Stopping by Woods on a Snowy Evening | Critical Essay by John T. Ogilvie

This literature criticism consists of approximately 4 pages of analysis & critique of Stopping by Woods on a Snowy Evening.
This section contains 4,287 words
(approx. 15 pages at 300 words per page)
Buy the Critical Essay by Philip L. Gerber

Critical Essay by John T. Ogilvie

SOURCE: Ogilvie, John T. “From Woods to Stars: A Pattern of Imagery in Robert Frost's Poetry.” South Atlantic Quarterly 58, (winter 1959): 64-76.

In the following essay, Ogilvie discusses the recurring image of the dark woods in Frost's poetry.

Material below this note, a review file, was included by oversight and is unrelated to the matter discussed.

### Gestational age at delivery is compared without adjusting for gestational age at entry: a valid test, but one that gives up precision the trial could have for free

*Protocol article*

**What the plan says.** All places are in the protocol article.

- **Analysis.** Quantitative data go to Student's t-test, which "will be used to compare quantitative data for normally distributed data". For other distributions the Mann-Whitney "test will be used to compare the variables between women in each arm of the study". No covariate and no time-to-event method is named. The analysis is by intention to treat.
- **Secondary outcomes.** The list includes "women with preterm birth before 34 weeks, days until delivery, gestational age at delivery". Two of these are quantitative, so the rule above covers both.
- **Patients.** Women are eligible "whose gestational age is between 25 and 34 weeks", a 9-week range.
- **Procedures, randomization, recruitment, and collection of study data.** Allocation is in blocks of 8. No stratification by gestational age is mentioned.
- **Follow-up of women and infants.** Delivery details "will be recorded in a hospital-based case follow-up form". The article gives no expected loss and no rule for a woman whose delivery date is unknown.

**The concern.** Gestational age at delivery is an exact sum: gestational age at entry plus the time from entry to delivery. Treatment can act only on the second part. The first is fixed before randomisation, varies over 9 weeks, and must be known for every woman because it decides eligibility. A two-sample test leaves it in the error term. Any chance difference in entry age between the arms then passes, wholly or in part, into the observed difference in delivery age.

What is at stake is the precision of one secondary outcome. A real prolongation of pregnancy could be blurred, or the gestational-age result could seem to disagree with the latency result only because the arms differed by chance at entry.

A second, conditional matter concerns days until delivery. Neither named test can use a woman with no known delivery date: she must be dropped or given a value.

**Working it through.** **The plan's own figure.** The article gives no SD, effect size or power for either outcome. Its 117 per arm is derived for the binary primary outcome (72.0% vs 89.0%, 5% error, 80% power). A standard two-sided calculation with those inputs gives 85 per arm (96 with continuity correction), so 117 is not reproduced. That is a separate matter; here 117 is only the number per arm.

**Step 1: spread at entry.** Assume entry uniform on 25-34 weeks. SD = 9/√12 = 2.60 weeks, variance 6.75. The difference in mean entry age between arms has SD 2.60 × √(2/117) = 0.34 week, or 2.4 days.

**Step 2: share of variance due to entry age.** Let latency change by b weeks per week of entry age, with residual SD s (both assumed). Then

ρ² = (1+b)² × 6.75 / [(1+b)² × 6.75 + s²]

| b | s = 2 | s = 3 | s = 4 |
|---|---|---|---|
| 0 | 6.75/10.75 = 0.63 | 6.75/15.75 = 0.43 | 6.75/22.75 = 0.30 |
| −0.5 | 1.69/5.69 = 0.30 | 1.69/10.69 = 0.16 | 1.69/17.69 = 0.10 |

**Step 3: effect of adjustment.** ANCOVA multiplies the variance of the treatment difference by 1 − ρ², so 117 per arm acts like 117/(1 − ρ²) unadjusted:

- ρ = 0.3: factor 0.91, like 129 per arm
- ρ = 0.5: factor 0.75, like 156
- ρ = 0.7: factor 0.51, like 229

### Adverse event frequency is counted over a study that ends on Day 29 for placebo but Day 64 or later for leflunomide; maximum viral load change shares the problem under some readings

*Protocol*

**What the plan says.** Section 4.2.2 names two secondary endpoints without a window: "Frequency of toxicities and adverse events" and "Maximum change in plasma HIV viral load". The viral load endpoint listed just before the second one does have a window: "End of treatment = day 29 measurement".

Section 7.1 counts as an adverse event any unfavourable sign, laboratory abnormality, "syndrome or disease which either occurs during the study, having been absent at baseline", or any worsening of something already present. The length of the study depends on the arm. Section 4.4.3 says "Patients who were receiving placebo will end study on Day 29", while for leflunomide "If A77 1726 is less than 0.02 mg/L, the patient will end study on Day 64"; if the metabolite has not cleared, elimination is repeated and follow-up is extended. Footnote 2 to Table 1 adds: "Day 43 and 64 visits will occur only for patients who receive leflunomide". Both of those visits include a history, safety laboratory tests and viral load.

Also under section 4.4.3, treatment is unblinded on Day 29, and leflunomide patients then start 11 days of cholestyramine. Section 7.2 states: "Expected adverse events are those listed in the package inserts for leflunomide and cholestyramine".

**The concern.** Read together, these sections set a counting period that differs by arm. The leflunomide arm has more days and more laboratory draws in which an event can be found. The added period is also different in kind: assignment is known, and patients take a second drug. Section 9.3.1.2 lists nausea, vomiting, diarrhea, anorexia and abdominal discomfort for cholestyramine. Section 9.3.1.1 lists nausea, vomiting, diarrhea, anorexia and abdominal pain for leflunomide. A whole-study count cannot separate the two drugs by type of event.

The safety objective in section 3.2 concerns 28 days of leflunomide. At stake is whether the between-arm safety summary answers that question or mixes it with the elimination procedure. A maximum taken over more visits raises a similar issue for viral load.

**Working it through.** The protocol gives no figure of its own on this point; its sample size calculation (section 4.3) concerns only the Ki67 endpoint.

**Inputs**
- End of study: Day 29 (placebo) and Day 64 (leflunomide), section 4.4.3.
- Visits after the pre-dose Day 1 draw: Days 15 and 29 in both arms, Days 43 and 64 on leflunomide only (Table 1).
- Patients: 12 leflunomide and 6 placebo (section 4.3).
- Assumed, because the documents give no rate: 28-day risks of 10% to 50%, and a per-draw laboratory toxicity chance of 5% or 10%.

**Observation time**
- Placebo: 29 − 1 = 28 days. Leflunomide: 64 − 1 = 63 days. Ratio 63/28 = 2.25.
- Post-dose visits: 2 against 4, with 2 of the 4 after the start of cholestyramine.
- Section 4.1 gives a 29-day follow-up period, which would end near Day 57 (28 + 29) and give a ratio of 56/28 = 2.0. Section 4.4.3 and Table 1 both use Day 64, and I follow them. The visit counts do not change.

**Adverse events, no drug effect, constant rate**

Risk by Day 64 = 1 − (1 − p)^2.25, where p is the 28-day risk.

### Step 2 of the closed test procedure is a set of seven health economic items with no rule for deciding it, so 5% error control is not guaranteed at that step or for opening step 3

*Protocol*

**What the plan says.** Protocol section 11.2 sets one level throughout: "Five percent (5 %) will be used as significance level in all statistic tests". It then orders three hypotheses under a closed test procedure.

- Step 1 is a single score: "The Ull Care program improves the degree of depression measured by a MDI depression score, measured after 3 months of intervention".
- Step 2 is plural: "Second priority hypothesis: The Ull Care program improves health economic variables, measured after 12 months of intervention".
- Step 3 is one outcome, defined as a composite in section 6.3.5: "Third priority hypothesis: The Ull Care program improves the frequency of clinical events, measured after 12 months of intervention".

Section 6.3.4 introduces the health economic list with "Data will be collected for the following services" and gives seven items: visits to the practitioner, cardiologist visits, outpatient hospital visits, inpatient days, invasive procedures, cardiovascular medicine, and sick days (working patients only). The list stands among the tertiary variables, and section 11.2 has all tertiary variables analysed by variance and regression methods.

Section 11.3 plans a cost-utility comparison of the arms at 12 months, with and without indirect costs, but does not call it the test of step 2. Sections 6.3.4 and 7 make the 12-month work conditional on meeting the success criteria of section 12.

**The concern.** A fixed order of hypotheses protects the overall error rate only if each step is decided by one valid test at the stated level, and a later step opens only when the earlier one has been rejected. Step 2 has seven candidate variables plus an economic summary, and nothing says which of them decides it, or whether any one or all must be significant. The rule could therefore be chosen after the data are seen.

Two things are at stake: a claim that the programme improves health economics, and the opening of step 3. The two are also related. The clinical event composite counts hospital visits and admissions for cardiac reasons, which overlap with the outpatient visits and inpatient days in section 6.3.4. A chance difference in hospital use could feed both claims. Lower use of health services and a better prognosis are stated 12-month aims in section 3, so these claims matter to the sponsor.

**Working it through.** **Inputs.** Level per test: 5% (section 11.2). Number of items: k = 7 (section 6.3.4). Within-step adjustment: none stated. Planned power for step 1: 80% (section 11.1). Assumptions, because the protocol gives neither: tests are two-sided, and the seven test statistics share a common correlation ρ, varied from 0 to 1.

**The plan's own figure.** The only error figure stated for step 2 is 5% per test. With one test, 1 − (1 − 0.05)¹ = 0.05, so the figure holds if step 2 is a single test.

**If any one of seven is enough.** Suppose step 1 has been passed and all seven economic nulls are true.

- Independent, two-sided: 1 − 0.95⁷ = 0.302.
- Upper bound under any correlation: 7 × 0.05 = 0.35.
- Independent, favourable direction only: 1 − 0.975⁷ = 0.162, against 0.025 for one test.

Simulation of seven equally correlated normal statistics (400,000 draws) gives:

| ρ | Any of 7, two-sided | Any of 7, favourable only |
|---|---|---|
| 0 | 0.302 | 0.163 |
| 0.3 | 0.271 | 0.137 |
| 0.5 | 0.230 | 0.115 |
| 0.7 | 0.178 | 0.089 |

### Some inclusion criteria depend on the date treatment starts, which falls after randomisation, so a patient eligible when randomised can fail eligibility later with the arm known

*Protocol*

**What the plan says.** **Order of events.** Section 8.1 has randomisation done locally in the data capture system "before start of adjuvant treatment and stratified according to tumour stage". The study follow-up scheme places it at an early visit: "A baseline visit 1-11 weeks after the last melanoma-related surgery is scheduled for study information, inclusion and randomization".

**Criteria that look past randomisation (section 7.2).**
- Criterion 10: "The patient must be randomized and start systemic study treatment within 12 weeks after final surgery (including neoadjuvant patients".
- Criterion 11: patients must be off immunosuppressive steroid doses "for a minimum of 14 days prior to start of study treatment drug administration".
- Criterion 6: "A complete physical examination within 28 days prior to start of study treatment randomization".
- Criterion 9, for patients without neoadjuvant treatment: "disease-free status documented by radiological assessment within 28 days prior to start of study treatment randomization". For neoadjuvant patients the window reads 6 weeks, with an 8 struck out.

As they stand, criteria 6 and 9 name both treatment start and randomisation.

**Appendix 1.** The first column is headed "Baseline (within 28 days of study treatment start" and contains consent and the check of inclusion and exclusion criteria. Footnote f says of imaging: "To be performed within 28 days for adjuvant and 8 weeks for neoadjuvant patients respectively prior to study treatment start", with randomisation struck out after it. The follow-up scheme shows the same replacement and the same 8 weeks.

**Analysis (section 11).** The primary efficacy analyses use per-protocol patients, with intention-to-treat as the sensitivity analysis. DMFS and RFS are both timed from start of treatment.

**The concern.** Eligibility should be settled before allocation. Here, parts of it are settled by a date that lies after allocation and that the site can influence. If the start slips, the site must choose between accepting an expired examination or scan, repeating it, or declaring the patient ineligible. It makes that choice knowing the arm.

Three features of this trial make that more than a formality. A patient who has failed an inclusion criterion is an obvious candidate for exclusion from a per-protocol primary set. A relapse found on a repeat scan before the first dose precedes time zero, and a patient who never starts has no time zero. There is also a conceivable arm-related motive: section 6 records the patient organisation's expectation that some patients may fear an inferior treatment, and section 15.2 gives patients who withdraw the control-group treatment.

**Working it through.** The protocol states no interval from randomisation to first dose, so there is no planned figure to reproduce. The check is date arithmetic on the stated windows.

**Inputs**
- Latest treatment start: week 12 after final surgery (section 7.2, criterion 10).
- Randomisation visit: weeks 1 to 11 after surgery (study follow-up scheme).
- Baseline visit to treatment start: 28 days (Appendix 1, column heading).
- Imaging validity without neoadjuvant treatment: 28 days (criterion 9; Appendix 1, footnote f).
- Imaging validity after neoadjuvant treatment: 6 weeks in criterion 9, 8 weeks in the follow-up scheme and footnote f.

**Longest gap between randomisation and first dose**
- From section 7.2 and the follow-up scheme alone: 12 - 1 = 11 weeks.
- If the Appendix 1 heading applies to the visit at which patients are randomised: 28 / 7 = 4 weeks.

Leaves are all my darker mood 

I

Together with “Birches,” “Mending Wall,” “The Road Not Taken,” “After Apple-Picking,” and a dozen or so other familiar descriptive pieces, “Stopping by Woods on a Snowy Evening” is one of Robert Frost's most admired poems. The beginning poetry student in particular is likely to take to it, for quite understandable reasons: its diction is unpretentious and subtly musical; it presents an engaging picture and hints at a “story...

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This section contains 4,287 words
(approx. 15 pages at 300 words per page)
Buy the Critical Essay by Philip L. Gerber